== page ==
Consumer growth stalls with retail sales stagnant
Office for National Statistics data shows that UK retail sales were flat last month after a decline in August, with volumes in the three months to September up 0.6% on the previous quarter. An increase in online sales in July was largely responsible for the growth. Sales were up 3.1% year-on-year in September, up from the 2.7% year-on-year increase recorded in August. The statistics for last month lead some analysts to conclude that poor business confidence is spreading to the consumer sector. This comes as employment reaches near-record highs and real wage growth increases. Considering the climate for retailers, Lisa Hooker, consumer markets leader at PwC, commented: “Retailers continue to brace themselves for a tough Christmas.”
Daily Mail, Page: 93 Financial Times The I, Page: 53 City AM

Do you sell on credit?

With pressures on the cash flow it is essential that you stay on top of the credit limits you grant customers and watch carefully for any late payments.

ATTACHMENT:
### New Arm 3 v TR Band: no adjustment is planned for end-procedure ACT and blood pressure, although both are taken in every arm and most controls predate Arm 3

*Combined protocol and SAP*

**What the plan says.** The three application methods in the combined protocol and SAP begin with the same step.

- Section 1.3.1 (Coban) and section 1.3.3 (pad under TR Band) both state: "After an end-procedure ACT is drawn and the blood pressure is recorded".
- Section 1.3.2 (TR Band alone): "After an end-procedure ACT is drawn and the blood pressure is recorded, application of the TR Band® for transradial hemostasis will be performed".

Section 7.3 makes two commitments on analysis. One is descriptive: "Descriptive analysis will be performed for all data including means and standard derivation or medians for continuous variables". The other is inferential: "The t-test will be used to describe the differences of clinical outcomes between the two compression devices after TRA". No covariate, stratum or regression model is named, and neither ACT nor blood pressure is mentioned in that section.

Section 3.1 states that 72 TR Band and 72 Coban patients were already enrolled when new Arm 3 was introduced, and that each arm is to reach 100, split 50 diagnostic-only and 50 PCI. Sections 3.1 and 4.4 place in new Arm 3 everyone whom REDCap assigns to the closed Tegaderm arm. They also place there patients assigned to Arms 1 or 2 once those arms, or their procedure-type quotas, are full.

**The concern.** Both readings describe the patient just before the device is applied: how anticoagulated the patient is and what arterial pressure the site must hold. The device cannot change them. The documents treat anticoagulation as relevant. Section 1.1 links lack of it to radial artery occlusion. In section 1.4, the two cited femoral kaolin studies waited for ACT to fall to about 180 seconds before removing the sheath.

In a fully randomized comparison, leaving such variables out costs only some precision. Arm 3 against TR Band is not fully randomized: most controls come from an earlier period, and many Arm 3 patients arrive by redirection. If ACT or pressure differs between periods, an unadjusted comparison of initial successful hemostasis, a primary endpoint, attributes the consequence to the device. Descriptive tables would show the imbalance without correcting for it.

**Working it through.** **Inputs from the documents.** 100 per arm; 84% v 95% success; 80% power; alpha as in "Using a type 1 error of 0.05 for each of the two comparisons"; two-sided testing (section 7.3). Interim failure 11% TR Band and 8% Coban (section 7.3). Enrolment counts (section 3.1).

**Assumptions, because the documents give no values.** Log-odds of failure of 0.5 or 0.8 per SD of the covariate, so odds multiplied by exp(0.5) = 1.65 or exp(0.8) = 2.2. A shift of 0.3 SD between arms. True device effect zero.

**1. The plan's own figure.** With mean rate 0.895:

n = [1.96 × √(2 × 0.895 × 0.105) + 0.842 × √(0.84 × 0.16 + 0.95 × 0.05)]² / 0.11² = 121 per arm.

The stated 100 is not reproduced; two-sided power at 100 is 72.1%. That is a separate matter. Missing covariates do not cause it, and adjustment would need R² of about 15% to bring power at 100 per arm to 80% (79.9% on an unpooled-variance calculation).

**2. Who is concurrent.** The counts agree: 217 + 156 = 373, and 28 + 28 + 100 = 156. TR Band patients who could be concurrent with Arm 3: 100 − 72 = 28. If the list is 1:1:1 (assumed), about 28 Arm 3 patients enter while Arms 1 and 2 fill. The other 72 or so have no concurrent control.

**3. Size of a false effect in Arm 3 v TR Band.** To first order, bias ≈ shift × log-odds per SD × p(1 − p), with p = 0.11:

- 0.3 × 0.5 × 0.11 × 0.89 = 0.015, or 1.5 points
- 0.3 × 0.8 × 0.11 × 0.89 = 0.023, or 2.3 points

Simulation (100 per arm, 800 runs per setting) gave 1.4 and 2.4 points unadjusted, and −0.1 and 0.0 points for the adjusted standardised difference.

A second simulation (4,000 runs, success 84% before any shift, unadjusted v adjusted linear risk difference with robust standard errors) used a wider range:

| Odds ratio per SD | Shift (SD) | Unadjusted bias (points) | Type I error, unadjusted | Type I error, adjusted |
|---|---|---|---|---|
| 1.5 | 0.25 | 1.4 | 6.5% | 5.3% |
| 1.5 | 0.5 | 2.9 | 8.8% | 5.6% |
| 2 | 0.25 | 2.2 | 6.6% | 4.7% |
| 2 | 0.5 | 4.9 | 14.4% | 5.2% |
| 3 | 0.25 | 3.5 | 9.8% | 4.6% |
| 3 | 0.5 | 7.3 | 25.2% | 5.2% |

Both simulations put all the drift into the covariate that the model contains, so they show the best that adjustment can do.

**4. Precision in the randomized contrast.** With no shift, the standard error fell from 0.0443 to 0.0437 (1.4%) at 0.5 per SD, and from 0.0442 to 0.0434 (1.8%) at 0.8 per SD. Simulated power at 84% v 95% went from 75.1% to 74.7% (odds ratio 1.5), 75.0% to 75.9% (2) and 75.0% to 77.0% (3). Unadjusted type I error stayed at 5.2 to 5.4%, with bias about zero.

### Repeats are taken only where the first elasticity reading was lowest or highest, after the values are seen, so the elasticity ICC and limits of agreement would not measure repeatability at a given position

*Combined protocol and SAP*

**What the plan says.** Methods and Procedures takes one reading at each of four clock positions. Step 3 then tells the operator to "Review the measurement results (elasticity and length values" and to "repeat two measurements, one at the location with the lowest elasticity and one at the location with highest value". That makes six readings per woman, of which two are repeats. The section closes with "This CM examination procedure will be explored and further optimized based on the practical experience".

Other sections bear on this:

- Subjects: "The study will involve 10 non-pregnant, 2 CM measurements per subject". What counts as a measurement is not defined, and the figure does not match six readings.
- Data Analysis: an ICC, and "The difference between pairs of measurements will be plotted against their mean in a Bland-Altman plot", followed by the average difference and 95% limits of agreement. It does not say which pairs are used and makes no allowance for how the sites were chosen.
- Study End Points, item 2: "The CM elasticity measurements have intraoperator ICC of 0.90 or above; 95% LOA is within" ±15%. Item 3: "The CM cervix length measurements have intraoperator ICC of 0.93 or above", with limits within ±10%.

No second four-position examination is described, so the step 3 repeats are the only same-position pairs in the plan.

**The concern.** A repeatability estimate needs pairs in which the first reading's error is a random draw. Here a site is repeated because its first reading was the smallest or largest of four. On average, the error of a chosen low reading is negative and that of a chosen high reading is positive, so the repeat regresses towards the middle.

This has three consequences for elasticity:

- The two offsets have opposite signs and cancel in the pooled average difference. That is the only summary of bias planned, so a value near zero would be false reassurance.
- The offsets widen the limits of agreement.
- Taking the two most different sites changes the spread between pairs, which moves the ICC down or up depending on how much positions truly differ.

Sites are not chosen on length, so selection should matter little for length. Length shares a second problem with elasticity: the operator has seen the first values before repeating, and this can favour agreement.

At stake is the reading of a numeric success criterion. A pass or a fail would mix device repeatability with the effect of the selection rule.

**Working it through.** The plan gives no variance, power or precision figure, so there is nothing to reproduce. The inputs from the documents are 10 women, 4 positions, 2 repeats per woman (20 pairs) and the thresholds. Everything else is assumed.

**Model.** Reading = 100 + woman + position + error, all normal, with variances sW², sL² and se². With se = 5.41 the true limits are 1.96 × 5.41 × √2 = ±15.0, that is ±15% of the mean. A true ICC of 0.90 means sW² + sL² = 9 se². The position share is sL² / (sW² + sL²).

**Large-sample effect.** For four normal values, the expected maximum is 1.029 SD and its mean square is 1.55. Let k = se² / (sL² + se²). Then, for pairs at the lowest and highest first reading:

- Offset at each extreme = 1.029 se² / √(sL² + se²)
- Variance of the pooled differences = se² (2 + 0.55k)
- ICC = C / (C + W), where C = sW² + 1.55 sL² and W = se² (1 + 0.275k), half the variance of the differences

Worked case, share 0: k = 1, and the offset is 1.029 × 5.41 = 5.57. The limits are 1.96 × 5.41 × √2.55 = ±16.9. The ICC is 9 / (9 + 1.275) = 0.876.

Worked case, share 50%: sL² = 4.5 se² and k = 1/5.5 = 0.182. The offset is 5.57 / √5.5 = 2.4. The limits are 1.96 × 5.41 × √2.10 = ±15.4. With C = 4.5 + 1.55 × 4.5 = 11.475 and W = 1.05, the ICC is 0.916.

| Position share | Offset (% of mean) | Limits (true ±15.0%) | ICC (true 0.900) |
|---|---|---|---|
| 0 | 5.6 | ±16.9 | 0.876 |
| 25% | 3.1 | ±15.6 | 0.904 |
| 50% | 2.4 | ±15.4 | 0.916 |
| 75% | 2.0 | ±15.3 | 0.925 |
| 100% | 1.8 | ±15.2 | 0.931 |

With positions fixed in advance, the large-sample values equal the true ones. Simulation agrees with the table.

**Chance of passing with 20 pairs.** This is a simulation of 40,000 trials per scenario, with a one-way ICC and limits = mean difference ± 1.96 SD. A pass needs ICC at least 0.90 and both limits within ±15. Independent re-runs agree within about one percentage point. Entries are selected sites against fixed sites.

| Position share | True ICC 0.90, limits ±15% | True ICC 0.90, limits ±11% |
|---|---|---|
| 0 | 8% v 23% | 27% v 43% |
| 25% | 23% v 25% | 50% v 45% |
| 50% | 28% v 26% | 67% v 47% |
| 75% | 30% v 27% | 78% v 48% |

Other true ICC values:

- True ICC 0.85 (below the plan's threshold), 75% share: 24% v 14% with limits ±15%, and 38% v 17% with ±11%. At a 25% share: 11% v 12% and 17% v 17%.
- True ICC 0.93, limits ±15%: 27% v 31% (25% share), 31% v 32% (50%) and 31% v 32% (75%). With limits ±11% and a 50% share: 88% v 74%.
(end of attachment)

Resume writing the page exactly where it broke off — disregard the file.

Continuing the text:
Those customers will look for the easiest option to boost their cash-flow. Don’t let it be you.

You can’t just assume your customers can and will pay you eventually, no matter how big their name is.

It is essential to have credit management systems in place to monitor and check your customers credit worthiness.

It is also best practice to use a trusted third party like CPA to make sure you are paid on time by customers, no matter how good a name they have.

About CPA

The Credit Protection Association can help!

Formed in 1914, CPA has been providing credit management services to SMEs for over 100 years.